1,423 Matching Results

Search Results

A low-speed experimental investigation of the effect of a sandpaper type of roughness on boundary-layer transition

Description: Report describing the effects of an area of roughness on the velocity and turbulence measurements of an airfoil. It details the effects of the size, location, and height of the roughness on the Reynolds number. From Summary: "An investigation was made in the Langley low-turbulence pressure tunnel to determine the effect of size and location of a sandpaper type of roughness on the Reynolds number for transition."
Date: 1958
Creator: Horton, Elmer A. & von Doenhoff, Albert E.
Partner: UNT Libraries Government Documents Department

The effect of cowling on cylinder temperatures and performance of a Wright J-5 engine

Description: This report presents the results of tests conducted to determine the effect of different amounts and kinds of cowling on the performance and cylinder temperatures of a standard Wright J-5 engine. These tests were conducted in conjunction with drag and propeller tests in which the same cowlings were used. Four different cowlings were investigated varying from the one extreme of no cowling on the engine to the other extreme of the engine completely cowled and the cooling air flowing inside the cowling through an opening in the nose and out through an annular opening at the rear of the engine. Each cowling was tested at air speeds of approximately 60, 80, and 100 miles per hour.
Date: May 2, 1929
Creator: Schey, Oscar W. & Biermann, Arnold E.
Partner: UNT Libraries Government Documents Department

Supplies and production of aircraft woods

Description: The purpose of this report is to present in brief form such information as is available regarding the supplies of the kinds of wood that have been used or seem likely to become important in the construction of airplanes, and the amount of lumber of each species normally put on the market each year. A general statement is given of the uses to which each kind of wood is or may be put.
Date: 1920
Creator: Sparhawk, W. N.
Partner: UNT Libraries Government Documents Department

Nomenclature for Aeronautics

Description: The nomenclature for aeronautics presented in this Report No. 474 is a revision of the last previous report on this subject (i.e., Report no. 240.) This report is published for the purpose of encouraging greater uniformity and precision in the use of terms relating to aeronautics, both in official documents of the Government and in commercial publications. Terms in general use in other branches of engineering have been included only where they have some special significance in aeronautics, or form an integral part of its terminology.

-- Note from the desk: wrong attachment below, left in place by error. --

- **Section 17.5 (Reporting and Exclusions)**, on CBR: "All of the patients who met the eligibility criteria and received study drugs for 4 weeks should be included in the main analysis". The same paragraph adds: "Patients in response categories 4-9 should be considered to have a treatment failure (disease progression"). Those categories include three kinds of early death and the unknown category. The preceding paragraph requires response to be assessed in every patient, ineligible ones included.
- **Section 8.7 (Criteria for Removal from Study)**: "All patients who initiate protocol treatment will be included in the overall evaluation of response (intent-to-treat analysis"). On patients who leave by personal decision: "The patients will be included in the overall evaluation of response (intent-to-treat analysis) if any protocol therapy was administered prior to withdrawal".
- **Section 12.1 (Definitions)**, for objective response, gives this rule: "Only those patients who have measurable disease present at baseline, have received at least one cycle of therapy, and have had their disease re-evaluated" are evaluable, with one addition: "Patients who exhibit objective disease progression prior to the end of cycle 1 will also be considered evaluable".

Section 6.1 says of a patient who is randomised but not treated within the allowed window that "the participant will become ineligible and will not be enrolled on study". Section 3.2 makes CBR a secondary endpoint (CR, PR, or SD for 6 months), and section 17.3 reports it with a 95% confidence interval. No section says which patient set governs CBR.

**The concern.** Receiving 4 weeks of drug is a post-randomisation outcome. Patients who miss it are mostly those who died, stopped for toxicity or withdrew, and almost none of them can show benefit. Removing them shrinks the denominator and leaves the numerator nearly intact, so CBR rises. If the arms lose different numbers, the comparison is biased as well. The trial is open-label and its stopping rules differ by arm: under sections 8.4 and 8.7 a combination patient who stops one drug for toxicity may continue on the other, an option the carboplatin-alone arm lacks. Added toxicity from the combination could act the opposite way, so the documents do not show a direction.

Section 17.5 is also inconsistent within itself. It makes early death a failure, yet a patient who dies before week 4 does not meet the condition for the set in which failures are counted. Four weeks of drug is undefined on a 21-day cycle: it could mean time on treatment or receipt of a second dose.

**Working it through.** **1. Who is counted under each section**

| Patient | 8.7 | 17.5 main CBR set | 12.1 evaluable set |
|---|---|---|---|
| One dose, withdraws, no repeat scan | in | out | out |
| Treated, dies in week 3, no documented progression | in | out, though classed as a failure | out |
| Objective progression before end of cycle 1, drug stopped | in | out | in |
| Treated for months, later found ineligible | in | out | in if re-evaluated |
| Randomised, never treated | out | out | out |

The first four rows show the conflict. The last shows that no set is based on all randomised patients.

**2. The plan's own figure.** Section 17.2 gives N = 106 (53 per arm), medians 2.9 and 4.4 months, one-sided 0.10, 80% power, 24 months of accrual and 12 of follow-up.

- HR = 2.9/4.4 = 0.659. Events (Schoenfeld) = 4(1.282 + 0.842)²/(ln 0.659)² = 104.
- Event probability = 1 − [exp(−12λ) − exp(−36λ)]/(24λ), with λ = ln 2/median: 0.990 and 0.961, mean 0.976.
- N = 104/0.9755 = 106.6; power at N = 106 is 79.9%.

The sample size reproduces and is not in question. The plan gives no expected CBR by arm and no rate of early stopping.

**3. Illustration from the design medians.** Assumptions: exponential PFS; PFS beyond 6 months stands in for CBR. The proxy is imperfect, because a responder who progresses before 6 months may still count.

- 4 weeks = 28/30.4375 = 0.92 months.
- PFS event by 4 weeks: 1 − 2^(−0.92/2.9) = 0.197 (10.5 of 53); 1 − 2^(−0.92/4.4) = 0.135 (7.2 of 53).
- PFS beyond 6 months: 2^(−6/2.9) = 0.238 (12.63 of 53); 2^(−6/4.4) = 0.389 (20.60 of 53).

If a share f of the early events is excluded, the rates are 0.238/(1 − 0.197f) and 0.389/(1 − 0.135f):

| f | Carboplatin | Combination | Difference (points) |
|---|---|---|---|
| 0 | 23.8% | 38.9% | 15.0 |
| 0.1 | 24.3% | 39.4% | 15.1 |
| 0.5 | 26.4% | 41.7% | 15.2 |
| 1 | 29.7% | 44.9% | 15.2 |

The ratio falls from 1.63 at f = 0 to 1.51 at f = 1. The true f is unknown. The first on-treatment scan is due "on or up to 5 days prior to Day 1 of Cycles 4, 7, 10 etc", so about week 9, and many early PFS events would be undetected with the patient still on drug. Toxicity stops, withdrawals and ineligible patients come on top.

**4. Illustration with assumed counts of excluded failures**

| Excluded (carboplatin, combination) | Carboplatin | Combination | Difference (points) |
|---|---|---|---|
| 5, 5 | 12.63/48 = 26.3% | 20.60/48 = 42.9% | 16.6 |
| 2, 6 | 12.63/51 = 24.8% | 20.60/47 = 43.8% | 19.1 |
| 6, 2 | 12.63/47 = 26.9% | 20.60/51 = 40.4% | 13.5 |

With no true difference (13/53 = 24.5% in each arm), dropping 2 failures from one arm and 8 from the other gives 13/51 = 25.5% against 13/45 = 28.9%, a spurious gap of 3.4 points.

Date: 1939
Partner: UNT Libraries Government Documents Department

A Theoretical Investigation of Longitudinal Stability of Airplanes with Free Controls Including Effect of Friction in Control System

Description: The relation between the elevator hinge moment parameters and the control forces for changes in forward speed and in maneuvers is shown for several values of static stability and elevator mass balance. The stability of the short period oscillations is shown as a series of boundaries giving the limits of the stable regions in terms of the elevator hinge moment parameters. The effects of static stability, elevator moment of inertia, elevator mass unbalance, and airplane density are also considered. Dynamic instability is likely to occur if there is mass unbalance of the elevator control system combined with a small restoring tendency (high aerodynamic balance). This instability can be prevented by a rearrangement of the unbalancing weights which, however, involves an increase of the amount of weight necessary. It can also be prevented by the addition of viscous friction to the elevator control system provided the airplane center of gravity is not behind a certain critical position. For high values of the density parameter, which correspond to high altitudes of flight, the addition of moderate amounts of viscous friction may be destabilizing even when the airplane is statically stable. In this case, increasing the viscous friction makes the oscillation stable again. The condition in which viscous friction causes dynamic instability of a statically stable airplane is limited to a definite range of hinge moment parameters. It is shown that, when viscous friction causes increasing oscillations, solid friction will produce steady oscillations having an amplitude proportional to the amount of friction.